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10.03.07

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Silicon Alleys - Gary Singh

Silicon Alleys

The Revenge Of Public Art

By Gary Singh


ONE OF THE HIPPEST events of last year's ZeroOne festival in San Jose was Akira Hasegawa's project, (D-K) Digital Kakejiku San Jose, a full-blown, full-color abstract projection on the entire front edifice of City Hall and the rotunda. It was simultaneously a wondrous and a supernatural experience—a grandiose method of reinterpreting a public space as a Japanese-style digital wall hanging of sorts. Hundreds of colors changed ever so subtly on the surface of the building for hours during every single night of the festival. It was like haiku poetry in the sense that there was no specific meaning on the surface—you had to look between the lines. You felt wholly, utterly, unreservedly immersed inside a piece of public art and the entire shindig was pretty close to being yanked physically into the space. It was a visceral experience. Hundreds of people showed up for the unveiling ceremony.

Hasegawa has produced similar projections on buildings all over the world and it was pretty slick to see this done right here in San Jose—a fact that completely showcased the international ultra-high-tech madcap razzamatazz of the ZeroOne festival. It could only happen here in Silicon Valley and a simple Google search finds several folks who've posted photos from Hasegawa's video projection.

ZeroOne will take place every two years, and the organizers are already ratcheting up the hype for next year's festival. Over at City Hall, for example, right now through Oct. 6 during the nighttime hours, you can see yet another heroic public art deed. This time it involves another video projection as well as proprietary motion-tracking software. I ambushed the artist, Camille Utterback, as she was setting up for the main unveiling last week.

A City Hall employee had to "badge me up" to what I guess could be called the catwalk area of the rotunda. Once you get up there, there's a little miniature door that you have to crawl through in order to access the particular locale where Utterback was setting up her equipment—just inside the windows on the western side of the dome. Downstairs in the rotunda itself, a suit-and-tie function of the Asian-American Bar Association took place while Utterback sat there upstairs and planned out the main rehearsal for the project. Physically crawling through that door to go yak with her felt bizarrely subversive, like I was getting away with something I wasn't supposed to be doing and accessing a place I wasn't supposed to have access to.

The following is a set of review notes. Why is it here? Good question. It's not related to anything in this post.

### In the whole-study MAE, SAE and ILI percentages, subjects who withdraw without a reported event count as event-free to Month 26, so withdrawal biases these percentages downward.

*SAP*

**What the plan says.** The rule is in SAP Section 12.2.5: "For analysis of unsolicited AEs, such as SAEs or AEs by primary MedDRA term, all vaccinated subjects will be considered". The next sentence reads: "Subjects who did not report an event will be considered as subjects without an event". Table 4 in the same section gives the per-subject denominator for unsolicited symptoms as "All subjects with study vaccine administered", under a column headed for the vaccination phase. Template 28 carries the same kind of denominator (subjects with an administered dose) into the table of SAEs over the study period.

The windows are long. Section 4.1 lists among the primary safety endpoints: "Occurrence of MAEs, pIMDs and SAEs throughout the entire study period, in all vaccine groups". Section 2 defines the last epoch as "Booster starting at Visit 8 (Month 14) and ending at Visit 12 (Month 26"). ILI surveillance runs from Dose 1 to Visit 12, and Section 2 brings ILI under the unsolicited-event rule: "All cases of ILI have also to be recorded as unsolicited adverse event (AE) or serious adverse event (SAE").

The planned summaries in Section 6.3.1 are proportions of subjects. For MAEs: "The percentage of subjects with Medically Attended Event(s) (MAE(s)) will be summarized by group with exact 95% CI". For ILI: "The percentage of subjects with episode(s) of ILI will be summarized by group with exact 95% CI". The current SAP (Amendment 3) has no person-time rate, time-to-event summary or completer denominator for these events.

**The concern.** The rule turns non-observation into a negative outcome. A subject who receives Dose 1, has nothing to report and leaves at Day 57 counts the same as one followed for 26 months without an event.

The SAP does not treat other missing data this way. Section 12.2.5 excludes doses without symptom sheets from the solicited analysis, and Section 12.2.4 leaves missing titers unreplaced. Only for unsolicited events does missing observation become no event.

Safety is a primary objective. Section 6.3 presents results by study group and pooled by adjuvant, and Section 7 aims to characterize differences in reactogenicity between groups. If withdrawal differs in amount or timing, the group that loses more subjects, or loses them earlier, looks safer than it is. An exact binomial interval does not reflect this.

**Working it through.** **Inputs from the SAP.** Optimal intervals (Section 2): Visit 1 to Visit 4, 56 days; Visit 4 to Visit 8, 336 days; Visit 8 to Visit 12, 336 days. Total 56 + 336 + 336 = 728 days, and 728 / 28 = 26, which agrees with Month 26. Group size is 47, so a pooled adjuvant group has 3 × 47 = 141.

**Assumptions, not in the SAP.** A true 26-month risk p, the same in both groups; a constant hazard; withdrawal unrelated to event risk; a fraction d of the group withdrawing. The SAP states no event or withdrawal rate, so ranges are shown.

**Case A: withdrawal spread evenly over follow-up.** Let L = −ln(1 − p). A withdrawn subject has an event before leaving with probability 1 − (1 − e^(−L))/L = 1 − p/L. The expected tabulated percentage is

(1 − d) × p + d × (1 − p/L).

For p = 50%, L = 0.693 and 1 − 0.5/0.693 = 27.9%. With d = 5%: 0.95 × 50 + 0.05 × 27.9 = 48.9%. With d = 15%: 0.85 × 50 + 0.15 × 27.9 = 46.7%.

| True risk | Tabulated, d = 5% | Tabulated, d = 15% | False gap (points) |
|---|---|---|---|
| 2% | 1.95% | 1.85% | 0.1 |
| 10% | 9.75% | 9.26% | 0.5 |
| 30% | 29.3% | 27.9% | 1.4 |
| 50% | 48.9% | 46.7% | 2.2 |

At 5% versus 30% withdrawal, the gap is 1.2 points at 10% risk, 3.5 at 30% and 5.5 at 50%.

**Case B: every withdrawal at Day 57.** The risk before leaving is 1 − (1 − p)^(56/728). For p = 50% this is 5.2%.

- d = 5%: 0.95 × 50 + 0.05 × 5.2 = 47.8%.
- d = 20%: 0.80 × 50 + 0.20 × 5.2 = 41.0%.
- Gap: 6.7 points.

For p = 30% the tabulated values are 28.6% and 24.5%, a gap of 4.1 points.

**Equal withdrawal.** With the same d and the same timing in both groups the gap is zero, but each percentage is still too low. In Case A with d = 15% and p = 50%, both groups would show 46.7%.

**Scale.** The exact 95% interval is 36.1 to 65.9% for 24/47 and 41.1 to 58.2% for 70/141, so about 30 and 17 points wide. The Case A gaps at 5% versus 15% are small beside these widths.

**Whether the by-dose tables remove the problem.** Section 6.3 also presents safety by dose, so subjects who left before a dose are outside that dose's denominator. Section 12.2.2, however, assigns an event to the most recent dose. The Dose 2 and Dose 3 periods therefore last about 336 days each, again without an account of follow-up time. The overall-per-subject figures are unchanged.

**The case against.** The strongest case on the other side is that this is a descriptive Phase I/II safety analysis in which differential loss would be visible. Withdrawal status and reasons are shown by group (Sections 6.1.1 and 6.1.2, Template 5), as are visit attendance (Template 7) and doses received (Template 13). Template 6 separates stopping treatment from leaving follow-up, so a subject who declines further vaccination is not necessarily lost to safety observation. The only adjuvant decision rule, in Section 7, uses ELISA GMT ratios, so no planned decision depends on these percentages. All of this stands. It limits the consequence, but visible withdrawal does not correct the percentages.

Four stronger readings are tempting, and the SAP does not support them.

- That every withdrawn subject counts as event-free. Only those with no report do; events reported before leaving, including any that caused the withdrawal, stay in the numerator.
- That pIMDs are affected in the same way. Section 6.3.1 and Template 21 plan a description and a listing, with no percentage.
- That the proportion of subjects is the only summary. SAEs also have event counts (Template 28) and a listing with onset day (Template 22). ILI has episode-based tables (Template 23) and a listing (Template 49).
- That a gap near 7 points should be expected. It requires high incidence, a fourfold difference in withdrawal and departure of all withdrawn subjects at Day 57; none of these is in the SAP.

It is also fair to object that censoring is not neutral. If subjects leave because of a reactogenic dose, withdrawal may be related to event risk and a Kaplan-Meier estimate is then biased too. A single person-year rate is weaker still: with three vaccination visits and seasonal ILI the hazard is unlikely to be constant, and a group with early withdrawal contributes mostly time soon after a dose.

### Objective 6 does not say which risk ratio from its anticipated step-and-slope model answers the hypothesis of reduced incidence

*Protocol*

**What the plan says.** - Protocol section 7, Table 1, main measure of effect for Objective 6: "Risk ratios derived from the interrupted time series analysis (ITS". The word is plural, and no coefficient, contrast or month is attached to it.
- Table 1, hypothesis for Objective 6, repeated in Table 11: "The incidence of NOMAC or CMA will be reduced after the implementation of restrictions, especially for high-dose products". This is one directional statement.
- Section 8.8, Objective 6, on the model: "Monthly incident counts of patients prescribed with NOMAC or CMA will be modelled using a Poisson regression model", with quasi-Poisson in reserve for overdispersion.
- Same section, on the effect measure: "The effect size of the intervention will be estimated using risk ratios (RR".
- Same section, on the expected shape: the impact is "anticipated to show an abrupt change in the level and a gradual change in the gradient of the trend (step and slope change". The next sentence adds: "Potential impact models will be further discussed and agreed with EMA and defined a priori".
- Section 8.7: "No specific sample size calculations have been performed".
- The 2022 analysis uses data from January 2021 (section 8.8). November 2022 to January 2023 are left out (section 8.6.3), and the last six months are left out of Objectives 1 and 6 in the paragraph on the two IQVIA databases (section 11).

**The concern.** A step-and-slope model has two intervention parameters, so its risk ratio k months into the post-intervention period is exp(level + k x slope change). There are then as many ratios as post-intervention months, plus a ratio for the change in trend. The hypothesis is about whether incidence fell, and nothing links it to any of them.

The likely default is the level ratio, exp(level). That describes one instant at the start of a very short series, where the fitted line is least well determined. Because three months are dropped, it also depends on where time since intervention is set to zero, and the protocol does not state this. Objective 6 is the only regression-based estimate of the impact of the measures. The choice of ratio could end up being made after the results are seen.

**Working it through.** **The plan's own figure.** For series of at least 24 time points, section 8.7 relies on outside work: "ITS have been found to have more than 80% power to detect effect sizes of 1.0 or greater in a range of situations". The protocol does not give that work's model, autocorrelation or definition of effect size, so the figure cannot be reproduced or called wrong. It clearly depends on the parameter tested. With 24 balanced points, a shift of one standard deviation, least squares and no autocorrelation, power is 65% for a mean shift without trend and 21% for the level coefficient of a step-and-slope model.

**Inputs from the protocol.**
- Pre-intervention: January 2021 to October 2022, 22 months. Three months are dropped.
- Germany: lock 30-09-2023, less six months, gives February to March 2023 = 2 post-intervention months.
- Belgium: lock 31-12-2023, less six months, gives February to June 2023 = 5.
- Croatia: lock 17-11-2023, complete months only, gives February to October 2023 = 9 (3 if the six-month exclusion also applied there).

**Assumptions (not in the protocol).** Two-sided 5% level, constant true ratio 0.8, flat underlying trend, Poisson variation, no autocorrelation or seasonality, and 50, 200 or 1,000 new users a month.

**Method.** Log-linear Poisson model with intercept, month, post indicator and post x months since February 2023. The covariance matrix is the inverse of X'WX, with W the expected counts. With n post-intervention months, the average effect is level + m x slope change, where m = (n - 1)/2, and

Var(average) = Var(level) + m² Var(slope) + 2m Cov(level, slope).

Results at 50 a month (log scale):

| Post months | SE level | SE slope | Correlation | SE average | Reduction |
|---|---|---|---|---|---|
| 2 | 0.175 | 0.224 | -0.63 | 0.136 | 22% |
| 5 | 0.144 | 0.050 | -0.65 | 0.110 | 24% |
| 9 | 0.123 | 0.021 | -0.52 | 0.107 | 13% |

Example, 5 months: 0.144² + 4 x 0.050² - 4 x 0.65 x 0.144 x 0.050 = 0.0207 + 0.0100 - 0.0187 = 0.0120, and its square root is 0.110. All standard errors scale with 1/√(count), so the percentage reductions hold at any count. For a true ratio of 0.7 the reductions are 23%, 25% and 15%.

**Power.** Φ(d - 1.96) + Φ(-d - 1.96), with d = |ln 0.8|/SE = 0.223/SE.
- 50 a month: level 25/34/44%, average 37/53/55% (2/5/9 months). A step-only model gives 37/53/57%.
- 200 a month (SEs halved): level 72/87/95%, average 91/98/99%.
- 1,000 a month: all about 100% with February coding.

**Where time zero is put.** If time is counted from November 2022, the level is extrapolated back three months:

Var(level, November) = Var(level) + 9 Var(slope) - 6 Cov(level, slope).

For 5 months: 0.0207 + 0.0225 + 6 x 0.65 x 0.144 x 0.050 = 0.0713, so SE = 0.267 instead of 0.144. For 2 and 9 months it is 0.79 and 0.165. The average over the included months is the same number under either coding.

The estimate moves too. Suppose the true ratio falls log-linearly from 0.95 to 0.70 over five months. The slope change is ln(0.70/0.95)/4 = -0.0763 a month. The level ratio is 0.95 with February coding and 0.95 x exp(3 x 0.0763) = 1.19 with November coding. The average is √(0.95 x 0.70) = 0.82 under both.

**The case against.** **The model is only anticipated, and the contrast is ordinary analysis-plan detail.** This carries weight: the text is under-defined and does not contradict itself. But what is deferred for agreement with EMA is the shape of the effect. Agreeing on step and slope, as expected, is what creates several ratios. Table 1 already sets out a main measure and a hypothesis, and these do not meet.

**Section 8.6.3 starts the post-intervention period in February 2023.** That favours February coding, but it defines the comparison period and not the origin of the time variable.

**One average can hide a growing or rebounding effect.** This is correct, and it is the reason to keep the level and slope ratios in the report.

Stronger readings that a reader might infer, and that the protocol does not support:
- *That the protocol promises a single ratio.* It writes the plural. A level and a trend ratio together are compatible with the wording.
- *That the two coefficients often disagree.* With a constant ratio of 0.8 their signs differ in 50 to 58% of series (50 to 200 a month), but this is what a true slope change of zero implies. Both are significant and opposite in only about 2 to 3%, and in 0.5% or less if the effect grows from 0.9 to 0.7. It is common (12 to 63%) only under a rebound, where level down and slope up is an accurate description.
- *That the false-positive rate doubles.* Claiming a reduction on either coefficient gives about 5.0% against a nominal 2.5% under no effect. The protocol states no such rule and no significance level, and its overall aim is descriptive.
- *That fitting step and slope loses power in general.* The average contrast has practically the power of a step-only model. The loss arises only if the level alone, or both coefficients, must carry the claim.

Following that sentiment, it only makes sense that this whole art project somehow involves skateboarding. After descending upon City Hall, Utterback noticed that skaters often invade the place at nighttime, so she wanted to track their movements and use them to help drive the video projection. A rich skateboarding subculture has always existed here in San Jose, and it's always entertaining to watch the security guards at City Hall shoo the skaters away. So I guess it's only appropriate that an internationally renowned artist is here in town to use motion-tracking technology to map their movements.

Utterback's work has been exhibited at galleries, festivals, and museums across the globe, including the American Museum of the Moving Image in New York, the NTT InterCommunication Center in Tokyo, the Seoul Metropolitan Museum of Art, the Netherlands Institute for Media Art, the Taipei Museum of Contemporary Art, the Center for Contemporary Art in Kiev, Ukraine, and the Ars Electronica Center in Austria. And now she's at San Jose's City Hall.

With all the hideous monstrosities usually passed off as "public art" in this town, this is something cool, and the main essence of the ZeroOne festival, when it comes back next year, is to establish San Jo as an art and technology mecca, which it absolutely should be, especially if they continue to bludgeon us over the head with this "Capital of Silicon Valley" stuff.


Contact Gary Singh or send a letter to the editor about this story.